White Cloud Mountain Minnow (WCMM) behavior in new tank


HI everybody!

I am new to the fishkeeping hobby (I had a betta before but that was a while ago and I was not as well-informed about keeping an aquarium back then). Thanks for reading and I'm hoping someone can help me with figuring out what, if anything could be wrong in my tank.

About my tank: 10G kit by Aqueon, came with filter, LED lighting and heater included. Heater is set to 78F (preset) but it keeps the tank around 77 according to my floating thermometer. I also have indicators for the pH and Ammonia. To setup I bought plenty of gravel from my local co-op who have fantastic ratings and locally bred fish, and they care a lot about fish. I purchased 5 WCMM (I believe there are 2 males and 2 females for sure - the 5th might be a male or a rather young female, I am not sure.)

I know cycling should ideally not be done with fish but the co-op is quite a drive, so I asked them the best way and best fish to experience the least stress. I started with Stability by seachem, 6 plants all over the tank, plant fertilizer, water conditioner, and a piece of driftwood and a bag of shells to increase the hardness of the water as it's really soft where I live. I set it up with the plants, gravel, driftwood, shells (I boiled the shells and driftwood and filtered it out). I have been following the stability directions carefully and also the water conditioner, and did one 25% water change on day 3 to make sure there was no ammonia buildup. I also purchased pH down and strips to check water quality.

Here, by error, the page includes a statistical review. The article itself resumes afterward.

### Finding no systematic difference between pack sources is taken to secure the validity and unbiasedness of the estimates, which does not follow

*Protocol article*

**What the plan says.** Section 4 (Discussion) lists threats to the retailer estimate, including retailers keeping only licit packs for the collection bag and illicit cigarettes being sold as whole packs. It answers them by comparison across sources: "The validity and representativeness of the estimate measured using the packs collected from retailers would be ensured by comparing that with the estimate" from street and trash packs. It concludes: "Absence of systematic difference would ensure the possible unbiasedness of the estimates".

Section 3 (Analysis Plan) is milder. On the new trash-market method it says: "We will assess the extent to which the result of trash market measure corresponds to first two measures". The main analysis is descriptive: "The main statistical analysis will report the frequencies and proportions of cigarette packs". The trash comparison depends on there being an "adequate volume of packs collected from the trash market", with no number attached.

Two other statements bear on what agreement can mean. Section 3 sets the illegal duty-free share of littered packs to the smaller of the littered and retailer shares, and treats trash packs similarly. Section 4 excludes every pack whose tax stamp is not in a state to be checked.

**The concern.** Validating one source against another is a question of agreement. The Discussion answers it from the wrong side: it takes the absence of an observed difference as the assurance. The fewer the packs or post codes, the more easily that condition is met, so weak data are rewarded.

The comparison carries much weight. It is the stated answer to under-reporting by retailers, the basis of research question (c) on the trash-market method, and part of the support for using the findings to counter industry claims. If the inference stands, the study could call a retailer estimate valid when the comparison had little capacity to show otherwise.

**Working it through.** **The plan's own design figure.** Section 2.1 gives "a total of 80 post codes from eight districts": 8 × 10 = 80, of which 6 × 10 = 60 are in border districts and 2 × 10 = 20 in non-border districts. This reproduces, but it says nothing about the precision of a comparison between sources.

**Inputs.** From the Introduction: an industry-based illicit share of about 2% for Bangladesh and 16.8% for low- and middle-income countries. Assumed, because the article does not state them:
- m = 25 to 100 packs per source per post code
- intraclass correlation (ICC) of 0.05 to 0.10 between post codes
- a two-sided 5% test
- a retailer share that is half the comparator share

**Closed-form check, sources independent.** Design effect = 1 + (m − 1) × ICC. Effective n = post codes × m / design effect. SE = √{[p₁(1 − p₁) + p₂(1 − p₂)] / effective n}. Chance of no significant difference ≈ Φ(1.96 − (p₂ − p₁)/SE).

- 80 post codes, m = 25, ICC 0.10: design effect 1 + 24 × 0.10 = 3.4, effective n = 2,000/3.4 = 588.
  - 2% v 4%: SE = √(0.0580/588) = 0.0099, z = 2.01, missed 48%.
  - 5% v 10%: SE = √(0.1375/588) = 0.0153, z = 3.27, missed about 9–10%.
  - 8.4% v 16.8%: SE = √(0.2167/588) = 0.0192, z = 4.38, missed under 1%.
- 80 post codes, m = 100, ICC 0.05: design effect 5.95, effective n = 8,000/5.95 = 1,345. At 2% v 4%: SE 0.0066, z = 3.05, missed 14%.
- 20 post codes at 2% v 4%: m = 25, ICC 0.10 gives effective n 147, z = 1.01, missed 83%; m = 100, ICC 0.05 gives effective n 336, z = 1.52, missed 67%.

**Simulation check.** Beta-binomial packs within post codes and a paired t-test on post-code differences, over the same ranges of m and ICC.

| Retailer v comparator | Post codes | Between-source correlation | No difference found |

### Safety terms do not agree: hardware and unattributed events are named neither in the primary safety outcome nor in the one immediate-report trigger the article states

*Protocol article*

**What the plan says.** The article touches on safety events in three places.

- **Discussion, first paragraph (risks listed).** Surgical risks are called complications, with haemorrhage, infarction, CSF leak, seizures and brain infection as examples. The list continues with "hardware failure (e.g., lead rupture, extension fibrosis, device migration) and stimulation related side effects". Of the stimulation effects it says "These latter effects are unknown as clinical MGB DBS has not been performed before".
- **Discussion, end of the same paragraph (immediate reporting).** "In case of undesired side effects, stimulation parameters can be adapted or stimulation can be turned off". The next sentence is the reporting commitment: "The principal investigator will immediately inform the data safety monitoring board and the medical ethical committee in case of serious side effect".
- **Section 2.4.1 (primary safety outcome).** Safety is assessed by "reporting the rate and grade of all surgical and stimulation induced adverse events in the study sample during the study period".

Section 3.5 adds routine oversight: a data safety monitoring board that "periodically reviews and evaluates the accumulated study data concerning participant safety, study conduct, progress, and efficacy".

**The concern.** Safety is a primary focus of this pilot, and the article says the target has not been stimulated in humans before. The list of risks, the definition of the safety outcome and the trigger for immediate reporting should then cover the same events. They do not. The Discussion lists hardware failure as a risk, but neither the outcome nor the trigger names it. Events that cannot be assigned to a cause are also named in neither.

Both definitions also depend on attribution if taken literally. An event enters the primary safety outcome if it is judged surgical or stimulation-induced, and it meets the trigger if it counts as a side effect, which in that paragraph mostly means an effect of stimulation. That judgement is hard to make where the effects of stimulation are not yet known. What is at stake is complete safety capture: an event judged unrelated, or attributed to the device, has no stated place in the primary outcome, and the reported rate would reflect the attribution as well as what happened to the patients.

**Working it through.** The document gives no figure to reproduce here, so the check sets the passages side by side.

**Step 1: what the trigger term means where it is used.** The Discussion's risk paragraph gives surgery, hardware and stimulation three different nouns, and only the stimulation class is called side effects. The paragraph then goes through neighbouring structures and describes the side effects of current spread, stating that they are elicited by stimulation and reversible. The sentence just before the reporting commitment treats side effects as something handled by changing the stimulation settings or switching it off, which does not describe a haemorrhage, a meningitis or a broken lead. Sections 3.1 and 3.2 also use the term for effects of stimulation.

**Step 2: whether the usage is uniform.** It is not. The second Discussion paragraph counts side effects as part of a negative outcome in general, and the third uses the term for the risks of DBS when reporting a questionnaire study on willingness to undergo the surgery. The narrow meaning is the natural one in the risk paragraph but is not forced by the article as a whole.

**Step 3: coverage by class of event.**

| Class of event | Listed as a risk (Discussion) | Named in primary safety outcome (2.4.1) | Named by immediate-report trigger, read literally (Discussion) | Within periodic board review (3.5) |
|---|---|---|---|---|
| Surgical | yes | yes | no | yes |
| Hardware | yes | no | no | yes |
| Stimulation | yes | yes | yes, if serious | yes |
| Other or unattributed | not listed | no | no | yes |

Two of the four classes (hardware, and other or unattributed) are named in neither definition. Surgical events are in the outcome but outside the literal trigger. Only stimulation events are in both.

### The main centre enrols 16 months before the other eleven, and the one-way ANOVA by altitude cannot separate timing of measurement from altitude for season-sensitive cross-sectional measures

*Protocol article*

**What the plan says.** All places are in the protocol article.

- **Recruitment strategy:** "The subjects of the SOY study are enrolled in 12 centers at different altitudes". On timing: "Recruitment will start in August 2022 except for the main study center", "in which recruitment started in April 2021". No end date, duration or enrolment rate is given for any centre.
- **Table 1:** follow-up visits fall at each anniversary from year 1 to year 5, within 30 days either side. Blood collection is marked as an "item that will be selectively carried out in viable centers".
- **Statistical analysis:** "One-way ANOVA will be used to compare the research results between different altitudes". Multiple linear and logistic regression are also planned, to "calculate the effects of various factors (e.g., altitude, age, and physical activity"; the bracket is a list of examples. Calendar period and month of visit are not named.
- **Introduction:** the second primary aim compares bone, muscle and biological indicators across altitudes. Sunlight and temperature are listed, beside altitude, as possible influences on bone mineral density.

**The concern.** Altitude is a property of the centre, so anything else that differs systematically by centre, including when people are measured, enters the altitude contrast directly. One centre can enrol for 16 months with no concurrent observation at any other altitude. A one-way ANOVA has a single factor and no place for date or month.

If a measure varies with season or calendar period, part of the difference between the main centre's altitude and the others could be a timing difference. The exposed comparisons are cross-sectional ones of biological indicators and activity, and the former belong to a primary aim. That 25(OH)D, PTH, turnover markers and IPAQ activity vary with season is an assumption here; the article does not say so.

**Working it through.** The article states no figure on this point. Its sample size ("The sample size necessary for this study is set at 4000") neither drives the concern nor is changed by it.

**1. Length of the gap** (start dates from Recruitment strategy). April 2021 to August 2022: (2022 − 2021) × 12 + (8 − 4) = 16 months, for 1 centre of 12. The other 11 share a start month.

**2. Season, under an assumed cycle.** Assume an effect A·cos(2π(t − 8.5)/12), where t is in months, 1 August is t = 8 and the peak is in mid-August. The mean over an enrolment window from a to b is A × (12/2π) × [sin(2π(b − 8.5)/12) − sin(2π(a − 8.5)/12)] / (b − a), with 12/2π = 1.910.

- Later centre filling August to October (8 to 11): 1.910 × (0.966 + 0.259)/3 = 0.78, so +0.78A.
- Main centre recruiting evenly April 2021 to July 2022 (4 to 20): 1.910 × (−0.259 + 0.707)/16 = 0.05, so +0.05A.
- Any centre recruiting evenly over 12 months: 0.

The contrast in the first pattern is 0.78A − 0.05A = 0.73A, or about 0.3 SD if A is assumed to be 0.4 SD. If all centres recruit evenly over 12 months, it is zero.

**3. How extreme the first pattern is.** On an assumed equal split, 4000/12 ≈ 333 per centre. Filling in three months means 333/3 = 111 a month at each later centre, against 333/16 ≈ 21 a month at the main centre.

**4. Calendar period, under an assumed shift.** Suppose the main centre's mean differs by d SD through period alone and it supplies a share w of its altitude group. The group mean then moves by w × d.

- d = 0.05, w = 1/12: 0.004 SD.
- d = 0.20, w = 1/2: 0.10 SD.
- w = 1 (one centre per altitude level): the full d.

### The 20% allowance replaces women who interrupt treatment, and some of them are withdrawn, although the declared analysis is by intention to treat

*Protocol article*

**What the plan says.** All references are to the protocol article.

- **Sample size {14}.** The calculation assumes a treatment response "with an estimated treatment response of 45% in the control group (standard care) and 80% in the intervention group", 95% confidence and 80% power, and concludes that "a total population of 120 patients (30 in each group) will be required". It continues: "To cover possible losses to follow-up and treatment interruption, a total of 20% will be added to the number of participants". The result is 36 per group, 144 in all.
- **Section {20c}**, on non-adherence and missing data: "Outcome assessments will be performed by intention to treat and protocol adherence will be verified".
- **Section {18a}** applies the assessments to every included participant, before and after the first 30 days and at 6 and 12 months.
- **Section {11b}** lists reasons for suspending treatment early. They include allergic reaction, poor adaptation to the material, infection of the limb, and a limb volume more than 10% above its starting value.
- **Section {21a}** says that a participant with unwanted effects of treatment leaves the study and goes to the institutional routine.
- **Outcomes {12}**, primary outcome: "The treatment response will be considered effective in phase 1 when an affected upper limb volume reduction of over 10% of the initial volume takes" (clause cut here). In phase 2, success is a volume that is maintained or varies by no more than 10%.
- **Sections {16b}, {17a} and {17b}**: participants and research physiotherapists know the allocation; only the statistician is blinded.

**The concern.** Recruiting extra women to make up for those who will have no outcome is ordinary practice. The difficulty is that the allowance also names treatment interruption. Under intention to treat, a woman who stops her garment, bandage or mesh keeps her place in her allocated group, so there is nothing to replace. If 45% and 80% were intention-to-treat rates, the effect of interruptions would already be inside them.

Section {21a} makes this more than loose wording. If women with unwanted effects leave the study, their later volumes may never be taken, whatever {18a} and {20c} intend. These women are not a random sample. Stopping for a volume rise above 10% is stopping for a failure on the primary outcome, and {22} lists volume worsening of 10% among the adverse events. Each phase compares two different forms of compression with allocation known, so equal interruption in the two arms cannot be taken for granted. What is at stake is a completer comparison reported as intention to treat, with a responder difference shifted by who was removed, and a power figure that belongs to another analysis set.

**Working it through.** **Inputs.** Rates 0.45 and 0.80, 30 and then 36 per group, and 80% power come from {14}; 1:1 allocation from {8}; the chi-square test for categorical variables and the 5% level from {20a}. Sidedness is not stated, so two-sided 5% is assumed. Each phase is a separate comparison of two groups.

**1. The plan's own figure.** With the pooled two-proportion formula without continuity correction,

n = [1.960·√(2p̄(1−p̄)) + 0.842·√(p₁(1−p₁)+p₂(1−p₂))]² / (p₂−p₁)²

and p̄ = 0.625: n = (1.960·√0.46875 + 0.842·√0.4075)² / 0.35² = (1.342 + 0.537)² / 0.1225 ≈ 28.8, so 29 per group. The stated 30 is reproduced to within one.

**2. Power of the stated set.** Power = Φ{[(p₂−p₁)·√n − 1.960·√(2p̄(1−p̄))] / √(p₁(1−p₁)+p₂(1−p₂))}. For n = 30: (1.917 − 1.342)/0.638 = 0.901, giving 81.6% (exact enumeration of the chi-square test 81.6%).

Today is day 6 and the plants seem to be doing fantastic, the tank appears great. pH is slightly high at 7.4 over the last 5 days (constant) and temp was always at 77. Ammonia always at 0. I tested water today and everything looks okay except pH was little high as mentioned above. Nitrate is under 10, nitrite & ammonia are 0, water is just about average on hardness scale and chlorine also 0. I fed them only starting day 2 morning and am powdering the little balls into tiny particles.